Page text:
CHARLOTTE--President Barack Obama has occasionally received high marks from impressionable non-liberals for (in the words of New York Times columnist David Brooks) "tak[ing] on a Democratic constituency, the teachers' unions," in the process becoming "the most determined education reformer in the modern presidency." The evidence for these claims usually comes in a triptych: The president occasionally talks tough about teacher performance, he appointed the decently reformist education secretary Arne Duncan, and together they pushed through the "Race to the Top" initiative that encourages states to embrace reforms.
As I wrote in March 2010, there are some other contextual considerations:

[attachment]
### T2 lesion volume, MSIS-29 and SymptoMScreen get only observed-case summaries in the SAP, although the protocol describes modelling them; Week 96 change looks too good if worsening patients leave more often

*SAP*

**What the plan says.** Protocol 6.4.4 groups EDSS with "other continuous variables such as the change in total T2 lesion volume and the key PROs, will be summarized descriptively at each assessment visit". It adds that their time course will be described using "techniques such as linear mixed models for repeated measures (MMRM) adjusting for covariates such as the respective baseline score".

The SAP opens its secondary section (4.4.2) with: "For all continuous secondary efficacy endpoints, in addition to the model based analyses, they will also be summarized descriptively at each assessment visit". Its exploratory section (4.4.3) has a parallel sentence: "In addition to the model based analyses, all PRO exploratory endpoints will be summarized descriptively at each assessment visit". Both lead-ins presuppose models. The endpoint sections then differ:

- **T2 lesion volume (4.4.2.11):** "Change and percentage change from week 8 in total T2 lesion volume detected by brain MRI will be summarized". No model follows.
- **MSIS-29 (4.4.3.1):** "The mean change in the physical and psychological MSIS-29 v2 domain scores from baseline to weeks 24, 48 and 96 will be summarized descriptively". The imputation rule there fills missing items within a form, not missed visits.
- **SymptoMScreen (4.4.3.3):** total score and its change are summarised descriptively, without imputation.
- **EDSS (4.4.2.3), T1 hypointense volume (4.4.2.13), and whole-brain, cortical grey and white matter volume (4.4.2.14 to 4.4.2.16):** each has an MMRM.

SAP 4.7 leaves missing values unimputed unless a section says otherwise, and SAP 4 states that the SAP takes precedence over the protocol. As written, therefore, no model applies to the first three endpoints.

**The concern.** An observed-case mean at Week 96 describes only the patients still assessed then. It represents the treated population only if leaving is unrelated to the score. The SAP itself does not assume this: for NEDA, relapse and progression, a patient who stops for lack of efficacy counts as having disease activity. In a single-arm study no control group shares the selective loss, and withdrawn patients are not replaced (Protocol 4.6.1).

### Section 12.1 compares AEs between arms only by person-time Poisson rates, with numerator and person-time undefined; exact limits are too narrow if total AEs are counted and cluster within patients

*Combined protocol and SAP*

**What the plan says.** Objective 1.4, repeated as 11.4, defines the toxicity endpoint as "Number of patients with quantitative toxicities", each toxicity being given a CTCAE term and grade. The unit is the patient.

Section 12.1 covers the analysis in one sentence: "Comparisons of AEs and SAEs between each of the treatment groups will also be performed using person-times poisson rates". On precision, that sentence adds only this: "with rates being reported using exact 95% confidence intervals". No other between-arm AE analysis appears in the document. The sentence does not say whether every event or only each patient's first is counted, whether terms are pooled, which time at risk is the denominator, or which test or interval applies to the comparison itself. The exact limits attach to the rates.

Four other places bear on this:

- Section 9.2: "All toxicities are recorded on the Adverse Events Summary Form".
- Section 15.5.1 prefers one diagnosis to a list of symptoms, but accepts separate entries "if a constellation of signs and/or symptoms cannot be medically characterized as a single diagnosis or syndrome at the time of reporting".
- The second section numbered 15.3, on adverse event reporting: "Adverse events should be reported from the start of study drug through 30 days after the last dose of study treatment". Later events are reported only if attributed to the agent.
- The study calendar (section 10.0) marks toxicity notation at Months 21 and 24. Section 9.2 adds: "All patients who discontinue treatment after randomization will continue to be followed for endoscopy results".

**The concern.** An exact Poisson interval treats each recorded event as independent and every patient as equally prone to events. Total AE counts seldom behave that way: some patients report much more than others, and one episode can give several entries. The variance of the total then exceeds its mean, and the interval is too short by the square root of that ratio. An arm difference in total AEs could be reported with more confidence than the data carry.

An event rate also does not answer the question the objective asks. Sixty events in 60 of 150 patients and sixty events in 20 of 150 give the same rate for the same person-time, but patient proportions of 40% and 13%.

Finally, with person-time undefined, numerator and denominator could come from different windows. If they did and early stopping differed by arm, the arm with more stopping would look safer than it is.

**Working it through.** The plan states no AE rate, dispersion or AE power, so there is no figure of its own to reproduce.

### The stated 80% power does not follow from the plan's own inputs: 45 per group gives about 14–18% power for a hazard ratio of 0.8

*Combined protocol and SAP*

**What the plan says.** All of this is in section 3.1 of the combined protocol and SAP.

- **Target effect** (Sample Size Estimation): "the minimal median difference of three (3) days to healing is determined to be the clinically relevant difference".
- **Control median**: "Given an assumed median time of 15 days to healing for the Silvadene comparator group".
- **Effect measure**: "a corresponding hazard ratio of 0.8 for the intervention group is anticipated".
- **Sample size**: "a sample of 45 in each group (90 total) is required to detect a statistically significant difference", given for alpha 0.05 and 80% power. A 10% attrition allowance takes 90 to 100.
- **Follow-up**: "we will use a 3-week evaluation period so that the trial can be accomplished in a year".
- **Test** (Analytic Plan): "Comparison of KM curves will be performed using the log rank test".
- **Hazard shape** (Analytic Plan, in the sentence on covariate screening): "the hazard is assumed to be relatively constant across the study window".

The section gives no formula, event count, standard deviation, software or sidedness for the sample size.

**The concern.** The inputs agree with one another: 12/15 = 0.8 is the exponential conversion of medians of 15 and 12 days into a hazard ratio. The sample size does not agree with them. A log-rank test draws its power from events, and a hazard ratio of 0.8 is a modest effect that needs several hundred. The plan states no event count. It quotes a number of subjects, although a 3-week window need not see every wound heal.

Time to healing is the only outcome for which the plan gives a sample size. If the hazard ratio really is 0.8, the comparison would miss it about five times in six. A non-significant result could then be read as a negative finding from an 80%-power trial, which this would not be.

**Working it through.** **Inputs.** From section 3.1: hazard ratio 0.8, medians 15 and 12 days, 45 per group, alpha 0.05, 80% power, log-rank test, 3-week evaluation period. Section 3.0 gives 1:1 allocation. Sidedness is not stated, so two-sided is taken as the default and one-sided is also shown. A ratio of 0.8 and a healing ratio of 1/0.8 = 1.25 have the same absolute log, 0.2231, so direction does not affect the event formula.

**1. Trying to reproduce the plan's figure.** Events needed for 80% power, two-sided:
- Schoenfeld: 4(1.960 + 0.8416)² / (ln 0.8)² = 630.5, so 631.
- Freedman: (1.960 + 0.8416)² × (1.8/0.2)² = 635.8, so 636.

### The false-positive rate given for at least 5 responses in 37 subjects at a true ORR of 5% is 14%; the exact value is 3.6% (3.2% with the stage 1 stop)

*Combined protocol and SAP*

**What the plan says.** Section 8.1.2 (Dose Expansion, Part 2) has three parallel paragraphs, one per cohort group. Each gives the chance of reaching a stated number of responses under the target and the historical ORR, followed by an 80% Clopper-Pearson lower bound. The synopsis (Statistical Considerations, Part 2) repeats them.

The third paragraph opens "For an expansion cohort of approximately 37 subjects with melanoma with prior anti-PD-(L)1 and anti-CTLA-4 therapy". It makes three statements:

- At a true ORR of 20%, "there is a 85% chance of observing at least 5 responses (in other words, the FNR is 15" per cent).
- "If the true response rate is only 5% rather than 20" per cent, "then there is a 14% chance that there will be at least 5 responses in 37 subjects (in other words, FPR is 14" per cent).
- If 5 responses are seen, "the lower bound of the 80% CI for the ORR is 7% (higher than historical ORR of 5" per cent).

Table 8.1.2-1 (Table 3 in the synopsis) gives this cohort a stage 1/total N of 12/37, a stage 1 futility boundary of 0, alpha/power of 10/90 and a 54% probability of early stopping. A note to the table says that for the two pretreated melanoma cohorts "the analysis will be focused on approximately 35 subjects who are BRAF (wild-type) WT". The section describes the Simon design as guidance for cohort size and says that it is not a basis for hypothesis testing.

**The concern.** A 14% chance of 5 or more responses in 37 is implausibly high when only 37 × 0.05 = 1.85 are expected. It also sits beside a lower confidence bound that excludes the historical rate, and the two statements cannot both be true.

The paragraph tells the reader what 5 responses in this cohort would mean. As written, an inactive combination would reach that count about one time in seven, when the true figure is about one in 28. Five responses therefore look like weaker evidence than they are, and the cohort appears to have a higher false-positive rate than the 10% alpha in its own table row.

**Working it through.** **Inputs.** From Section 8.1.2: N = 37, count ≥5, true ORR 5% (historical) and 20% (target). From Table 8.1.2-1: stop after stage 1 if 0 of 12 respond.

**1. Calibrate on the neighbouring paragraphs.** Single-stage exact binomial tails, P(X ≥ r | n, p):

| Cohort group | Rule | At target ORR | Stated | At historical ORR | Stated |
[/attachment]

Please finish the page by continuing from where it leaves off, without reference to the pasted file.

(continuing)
He [also] poured an unprecedented $100 billion into the education status quo via the stimulus package alone, ensuring the exact opposite of what Brooks claims: keeping failed teachers in failing schools. He signed into law the absolutely gratuitous euthanasia of Washington, D.C.'s school voucher program. He proposed jacking up the federal education budget another 6.2 percent this year even in a time of profound fiscal crisis, and the main reformist element of his approach–the Race to the Top initiative, which incentivizes states to embrace charter schools and more closely link teacher evaluation to student performance–amounts to less than 5 percent of the education stimulus money, and may have its biggest impact in railroading through a single national academic standard for K-12 schools.